I am looking forward to stopping by your blog to see what a day in the slow life is all about.:)

Ms. Adventuress - Diversity through variety in the garden is so much fun. Keeping in mind that there are often a lot of "experimental" crops that don't do that well there are just as many that do. To me personally, growing a large variety of each type of crop keeps things interesting. Our purple carrots for example never do very well but I continue to grow them as I just love the dark colors.

Julie - Thanks. "Wow" is what I say when I am hauling all of those coolers full of carrots and beets around...some of them get pretty darn heavy.

Meemsync - If your soil is not too hard I highly recommend the cylindrical variety. Detroit Dark Red is one of the best beets out there and always grows well for us...if I only grew one type I would have to give that one serious consideration. The beet in the picture that we had in storage for so long is a Detroit Dark Red.

Geno - It is a labor of love, I can't imagine doing it any other way at this point. Beets and carrots seem to do well in our region and are also two of our favorites. I hope that when you all get settled in you will be able to grow some as well.

Mr. H. said...

Engineeredgarden - That is the secret of our success. I don't have a green thumb like Granny so I figure that if I plant enough stuff we are bound to come out ahead in the end.

El - You know how us crazy vegetarians are, we really do eat carrots and beets for breakfast. As to the csa...shh, if Micki hears us talking about this she will no doubt start hatching more plans for me.:) Believe it or not we have been contemplating this. Anyway, I do like the idea of sharing my veggies with a goat though, I hear that they will eat just about anything...I like that.

Ohiofarmgirl said...

great googly-moogly! a 20 pound beet!!?!? wowza... but those mangles are pretty darn impressive. our crappy clay soil doesnt get these spectacular results, but i'm working on it.

happy friday!

Kathie said...

It's all so very beautiful! We had a great carrot year too. Our beets didn't do as well for some reason.

Chris Brock (under the Chestnut tree) said...

Hi Mr H. Your place seems to be the who is who of Heirloom vegetables. Great for folk to see all of these varieties. While in Germany our neighbour was storing his beets in the ground with sand packed around them and wooden boards around the sand - but he didn't have as many as you have.

foodgardenkitchen said...

First time visitor coming from The Modern Victory Garden... Great blog and a very impressive garden! When I started scrolling through the first page, I thought perhaps you grow for a Farmer's Market since there is *so* much volume. But now I see that you store for yourselves and are vegetarians to boot.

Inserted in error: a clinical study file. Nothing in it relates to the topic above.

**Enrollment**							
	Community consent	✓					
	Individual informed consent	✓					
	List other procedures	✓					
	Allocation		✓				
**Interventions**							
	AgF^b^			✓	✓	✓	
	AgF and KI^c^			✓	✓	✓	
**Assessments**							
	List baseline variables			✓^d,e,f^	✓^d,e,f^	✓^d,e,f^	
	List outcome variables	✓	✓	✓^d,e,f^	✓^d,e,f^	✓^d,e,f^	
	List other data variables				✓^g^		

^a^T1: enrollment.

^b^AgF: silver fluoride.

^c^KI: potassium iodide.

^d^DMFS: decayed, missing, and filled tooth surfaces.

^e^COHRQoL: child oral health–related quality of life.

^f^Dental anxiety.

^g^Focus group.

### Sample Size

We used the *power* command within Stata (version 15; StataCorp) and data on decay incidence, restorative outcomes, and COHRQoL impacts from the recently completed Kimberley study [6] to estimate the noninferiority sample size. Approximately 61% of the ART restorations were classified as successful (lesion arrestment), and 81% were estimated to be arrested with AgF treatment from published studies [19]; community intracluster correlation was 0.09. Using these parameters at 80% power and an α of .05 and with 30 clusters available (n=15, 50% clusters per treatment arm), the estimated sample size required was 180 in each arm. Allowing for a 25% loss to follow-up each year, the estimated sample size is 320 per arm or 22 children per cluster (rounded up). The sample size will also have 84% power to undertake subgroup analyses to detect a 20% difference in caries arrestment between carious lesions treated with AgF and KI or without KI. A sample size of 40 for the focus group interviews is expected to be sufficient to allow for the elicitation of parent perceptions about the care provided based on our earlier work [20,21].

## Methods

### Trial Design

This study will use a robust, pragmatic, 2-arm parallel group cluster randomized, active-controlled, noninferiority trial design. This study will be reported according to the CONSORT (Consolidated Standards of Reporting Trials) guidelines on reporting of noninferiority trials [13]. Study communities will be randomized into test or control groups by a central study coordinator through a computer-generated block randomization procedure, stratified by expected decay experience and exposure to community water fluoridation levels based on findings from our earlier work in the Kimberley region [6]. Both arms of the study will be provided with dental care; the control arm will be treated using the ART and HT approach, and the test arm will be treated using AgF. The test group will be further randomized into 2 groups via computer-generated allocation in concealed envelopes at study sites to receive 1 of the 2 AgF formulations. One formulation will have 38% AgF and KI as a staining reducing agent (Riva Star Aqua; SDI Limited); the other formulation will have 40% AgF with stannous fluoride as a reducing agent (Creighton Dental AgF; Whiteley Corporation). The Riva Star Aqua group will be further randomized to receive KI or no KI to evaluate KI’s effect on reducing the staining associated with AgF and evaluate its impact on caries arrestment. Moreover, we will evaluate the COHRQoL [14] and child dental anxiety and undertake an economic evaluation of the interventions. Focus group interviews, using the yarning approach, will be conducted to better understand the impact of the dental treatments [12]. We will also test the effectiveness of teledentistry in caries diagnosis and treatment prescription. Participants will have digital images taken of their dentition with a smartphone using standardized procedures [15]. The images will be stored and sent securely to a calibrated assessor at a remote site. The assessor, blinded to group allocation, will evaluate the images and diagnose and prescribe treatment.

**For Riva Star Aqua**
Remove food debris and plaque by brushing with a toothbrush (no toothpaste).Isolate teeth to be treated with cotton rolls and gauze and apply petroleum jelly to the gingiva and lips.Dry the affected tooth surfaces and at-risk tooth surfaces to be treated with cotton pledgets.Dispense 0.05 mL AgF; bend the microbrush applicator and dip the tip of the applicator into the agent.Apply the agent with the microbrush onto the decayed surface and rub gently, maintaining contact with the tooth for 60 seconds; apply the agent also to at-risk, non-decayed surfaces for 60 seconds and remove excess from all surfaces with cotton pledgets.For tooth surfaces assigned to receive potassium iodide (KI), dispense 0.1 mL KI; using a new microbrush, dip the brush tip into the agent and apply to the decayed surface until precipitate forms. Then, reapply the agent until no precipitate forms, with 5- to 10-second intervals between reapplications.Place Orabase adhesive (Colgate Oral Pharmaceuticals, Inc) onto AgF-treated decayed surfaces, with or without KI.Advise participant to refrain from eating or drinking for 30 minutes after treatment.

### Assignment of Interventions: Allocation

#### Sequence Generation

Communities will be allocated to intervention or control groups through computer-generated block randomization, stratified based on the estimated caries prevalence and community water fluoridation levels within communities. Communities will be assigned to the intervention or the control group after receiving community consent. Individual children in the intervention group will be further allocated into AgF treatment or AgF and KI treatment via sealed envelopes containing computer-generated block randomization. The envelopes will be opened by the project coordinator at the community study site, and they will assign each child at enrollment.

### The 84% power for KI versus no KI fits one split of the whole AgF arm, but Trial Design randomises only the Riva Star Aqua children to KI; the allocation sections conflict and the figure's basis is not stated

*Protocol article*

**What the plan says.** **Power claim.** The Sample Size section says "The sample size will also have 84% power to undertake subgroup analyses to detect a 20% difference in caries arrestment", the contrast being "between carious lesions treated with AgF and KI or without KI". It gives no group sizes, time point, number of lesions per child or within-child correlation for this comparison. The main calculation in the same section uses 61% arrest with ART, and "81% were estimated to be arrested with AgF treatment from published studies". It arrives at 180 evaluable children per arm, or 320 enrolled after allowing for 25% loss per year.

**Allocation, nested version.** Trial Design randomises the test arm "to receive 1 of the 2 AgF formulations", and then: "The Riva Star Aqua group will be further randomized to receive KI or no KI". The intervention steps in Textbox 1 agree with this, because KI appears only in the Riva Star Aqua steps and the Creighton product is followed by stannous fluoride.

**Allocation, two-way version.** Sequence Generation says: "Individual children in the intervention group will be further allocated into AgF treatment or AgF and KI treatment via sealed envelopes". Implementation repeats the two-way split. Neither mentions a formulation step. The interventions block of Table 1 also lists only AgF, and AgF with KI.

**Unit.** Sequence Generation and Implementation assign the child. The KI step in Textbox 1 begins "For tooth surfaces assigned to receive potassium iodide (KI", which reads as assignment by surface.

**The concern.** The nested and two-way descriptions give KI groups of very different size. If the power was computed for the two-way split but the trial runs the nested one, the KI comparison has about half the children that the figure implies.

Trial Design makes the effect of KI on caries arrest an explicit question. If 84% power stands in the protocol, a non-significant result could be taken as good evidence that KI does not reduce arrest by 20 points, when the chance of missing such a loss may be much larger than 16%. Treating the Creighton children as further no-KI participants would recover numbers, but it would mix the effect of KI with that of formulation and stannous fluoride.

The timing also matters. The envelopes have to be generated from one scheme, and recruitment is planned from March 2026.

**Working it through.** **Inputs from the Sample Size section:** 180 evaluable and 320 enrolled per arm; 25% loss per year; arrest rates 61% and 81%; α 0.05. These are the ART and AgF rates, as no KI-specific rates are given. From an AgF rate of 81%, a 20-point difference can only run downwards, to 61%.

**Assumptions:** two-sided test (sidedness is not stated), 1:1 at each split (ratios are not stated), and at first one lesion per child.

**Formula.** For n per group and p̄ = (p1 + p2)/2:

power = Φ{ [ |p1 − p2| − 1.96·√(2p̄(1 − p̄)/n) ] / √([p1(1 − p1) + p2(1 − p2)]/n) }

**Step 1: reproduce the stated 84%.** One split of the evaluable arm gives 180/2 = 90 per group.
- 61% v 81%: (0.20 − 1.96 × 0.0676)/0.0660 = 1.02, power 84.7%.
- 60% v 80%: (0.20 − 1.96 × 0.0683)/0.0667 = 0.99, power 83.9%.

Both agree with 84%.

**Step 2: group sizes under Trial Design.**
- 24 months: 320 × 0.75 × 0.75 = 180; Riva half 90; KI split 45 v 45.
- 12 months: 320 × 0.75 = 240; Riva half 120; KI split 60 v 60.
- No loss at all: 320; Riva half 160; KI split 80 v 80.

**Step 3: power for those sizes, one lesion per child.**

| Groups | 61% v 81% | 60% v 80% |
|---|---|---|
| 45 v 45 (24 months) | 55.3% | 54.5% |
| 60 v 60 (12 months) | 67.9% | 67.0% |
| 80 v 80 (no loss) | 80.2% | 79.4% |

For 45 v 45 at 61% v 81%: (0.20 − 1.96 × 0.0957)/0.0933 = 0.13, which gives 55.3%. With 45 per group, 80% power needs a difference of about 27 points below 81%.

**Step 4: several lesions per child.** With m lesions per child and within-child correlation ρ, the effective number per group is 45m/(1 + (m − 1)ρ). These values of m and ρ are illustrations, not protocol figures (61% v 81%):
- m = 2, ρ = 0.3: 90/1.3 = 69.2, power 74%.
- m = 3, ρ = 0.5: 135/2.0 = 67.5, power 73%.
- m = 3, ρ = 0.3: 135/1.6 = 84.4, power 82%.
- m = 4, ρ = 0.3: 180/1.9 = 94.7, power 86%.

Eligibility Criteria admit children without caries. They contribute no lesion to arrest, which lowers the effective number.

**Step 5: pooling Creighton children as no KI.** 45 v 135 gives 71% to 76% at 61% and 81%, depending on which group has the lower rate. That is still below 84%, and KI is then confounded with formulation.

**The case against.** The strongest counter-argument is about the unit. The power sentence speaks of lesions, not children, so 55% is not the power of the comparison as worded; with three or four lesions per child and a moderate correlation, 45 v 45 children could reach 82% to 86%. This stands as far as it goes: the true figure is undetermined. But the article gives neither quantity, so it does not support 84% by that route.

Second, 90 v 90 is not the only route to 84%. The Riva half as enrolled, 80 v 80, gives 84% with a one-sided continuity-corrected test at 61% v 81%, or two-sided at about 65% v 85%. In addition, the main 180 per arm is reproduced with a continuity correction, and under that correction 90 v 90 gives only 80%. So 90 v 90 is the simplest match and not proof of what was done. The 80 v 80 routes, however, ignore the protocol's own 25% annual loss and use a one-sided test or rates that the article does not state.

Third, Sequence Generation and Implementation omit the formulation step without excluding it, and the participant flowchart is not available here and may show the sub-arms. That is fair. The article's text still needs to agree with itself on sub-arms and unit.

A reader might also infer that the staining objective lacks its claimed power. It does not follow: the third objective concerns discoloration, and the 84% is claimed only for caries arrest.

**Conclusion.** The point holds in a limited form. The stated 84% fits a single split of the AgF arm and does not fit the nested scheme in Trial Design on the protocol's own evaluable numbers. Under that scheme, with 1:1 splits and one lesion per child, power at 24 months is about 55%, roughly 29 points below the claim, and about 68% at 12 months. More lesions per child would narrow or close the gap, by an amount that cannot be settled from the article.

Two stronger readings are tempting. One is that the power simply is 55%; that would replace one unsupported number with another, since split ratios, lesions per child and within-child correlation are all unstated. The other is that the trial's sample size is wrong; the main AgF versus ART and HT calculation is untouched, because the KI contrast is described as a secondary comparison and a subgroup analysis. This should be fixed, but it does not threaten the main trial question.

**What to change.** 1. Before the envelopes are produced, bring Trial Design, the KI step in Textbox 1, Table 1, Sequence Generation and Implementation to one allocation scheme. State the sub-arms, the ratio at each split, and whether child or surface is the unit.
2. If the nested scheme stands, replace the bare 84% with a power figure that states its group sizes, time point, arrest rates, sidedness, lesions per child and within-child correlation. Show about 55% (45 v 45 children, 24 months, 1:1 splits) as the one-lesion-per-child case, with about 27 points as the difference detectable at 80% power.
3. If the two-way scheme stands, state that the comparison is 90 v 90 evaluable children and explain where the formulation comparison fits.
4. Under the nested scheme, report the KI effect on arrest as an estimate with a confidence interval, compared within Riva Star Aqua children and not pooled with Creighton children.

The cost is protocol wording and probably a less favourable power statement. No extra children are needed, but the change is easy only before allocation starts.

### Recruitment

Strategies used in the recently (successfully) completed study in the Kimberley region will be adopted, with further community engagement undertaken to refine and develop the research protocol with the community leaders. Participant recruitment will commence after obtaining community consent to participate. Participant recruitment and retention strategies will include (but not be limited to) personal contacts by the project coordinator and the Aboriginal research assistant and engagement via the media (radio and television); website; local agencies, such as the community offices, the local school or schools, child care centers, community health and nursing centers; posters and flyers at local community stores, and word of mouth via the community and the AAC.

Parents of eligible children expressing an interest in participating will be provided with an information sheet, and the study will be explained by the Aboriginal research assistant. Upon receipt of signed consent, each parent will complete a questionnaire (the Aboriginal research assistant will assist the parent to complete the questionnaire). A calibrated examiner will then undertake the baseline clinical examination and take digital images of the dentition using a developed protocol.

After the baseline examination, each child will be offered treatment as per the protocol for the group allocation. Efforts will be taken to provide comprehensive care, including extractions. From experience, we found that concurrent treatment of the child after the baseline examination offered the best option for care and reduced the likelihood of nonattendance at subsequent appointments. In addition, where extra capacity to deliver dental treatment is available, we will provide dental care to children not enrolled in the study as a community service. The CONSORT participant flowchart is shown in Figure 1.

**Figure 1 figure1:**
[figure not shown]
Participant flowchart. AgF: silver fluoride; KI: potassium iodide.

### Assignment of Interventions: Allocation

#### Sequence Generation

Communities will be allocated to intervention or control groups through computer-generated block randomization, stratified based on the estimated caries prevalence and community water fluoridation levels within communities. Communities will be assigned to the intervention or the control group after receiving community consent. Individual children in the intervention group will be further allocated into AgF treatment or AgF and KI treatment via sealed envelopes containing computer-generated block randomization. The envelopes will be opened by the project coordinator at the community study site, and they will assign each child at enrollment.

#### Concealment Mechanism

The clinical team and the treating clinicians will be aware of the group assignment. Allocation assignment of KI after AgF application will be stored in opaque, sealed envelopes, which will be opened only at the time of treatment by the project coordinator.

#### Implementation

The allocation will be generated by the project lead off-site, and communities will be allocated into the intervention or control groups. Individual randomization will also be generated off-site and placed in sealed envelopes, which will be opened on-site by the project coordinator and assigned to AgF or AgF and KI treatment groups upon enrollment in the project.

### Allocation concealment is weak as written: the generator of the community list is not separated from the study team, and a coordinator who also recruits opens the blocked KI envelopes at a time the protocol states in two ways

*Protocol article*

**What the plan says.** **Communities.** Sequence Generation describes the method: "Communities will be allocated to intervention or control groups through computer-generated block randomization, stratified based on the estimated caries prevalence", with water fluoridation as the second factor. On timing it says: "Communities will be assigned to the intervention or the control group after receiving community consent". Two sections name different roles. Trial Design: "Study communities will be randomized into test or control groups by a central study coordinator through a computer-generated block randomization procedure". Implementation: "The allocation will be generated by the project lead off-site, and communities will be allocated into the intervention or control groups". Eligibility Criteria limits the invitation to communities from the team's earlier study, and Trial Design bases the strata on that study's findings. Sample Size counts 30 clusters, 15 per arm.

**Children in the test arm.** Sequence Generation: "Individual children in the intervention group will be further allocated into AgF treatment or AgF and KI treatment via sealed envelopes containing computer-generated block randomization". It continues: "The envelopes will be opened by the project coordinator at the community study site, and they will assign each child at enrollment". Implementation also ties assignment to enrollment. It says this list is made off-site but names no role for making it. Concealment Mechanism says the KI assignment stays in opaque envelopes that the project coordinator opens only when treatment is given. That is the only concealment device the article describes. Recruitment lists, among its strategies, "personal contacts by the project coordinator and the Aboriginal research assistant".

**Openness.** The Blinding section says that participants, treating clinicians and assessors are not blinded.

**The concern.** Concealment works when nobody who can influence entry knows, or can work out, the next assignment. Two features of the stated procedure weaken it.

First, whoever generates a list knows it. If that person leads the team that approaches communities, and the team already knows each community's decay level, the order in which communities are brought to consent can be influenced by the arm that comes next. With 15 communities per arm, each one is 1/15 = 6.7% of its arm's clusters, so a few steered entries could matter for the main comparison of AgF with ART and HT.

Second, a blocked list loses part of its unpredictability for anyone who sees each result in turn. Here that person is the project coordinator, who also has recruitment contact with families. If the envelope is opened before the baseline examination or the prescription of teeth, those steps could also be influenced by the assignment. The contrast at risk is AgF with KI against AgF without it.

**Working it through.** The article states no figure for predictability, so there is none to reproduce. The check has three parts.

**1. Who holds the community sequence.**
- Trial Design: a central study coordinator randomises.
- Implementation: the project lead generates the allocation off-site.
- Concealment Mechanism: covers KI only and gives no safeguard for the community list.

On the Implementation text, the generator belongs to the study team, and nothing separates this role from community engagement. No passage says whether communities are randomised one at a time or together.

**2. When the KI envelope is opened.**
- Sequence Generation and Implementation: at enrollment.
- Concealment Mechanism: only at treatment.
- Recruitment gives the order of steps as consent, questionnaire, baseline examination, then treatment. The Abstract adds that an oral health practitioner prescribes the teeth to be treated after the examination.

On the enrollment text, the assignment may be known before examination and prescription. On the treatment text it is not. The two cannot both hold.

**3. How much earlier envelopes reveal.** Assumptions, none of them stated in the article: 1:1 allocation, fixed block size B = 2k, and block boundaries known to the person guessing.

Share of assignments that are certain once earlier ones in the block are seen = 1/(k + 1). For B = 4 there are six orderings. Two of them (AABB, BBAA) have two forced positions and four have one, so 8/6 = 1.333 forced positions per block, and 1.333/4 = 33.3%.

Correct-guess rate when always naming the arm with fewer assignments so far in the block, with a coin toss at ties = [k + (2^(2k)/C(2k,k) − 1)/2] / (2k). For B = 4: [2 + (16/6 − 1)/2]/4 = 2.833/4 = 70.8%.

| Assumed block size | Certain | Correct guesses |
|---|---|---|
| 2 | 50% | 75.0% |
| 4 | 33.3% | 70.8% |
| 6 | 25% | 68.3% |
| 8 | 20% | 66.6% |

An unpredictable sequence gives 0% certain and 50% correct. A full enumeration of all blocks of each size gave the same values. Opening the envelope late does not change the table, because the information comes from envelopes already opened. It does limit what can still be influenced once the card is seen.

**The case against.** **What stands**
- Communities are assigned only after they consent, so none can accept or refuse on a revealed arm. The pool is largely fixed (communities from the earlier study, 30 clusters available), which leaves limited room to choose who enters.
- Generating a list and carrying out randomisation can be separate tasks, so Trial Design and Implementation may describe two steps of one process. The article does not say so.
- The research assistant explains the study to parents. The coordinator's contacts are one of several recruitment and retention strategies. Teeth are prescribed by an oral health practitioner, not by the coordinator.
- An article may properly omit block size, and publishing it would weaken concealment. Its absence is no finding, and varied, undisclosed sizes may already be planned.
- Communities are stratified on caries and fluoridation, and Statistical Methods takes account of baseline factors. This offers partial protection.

Great job!

Heiko said...

I'll trade you a gallon of olive oil for some of those beauties. I'm sooooo envious. I'm getting to realise that it'll take me years to get my soil in a good enough condition to grow root crops like you... :(

Jennifer Jo said...

I love the pictures of your crazy huge harvests. I get a rush just from LOOKING at them.

el said...

I meant to say, Mike, you should try to get ahold of that book that the Baker Creek folks referenced. It's a stunner, though kinda expensive. (You must have a holiday, birthday or anniversary coming up soon, right?) It's SO filled with veggies that aren't grown any longer and then a ton of stuff that is but not commonly...it's one of my best reference books. There are something like 80 types of cabbages alone in there. MM. Vilmorin-Andrieux' The Vegetable Garden.


Mr. H. said...

Ohiofarmgirl - Yes, can you imagine a 20lb beet. I would have to start raising pigs just so I had a way get rid of all the extra. Goats, goats would probably eat a beet.:)

Mr. H. said...

Kathie - I'm glad to hear that your carrots did well. Last year we just had a "fair" crop of both beets and carrots, mostly because they just would not size up. This year, fortunately, they both thrived. Hope your beets do great next summer.:)

Chris - How interesting, it sounds like your German neighbor had a good storage system. The only thing we leave in the ground are the majority of our sunchokes, they need to be kept really cold to help break down the inulin in them...makes them easier to digest.

Foodgardenkitchen - Nope, no farmers market, not yet anyway. Between my wife and I, the grandson, and a flock of ravenous chickens we somehow manage to consume most of these veggies. Growing our own food really does help one to realize just how much food a person has to grow in order to feed themselves. Thanks so much for visiting.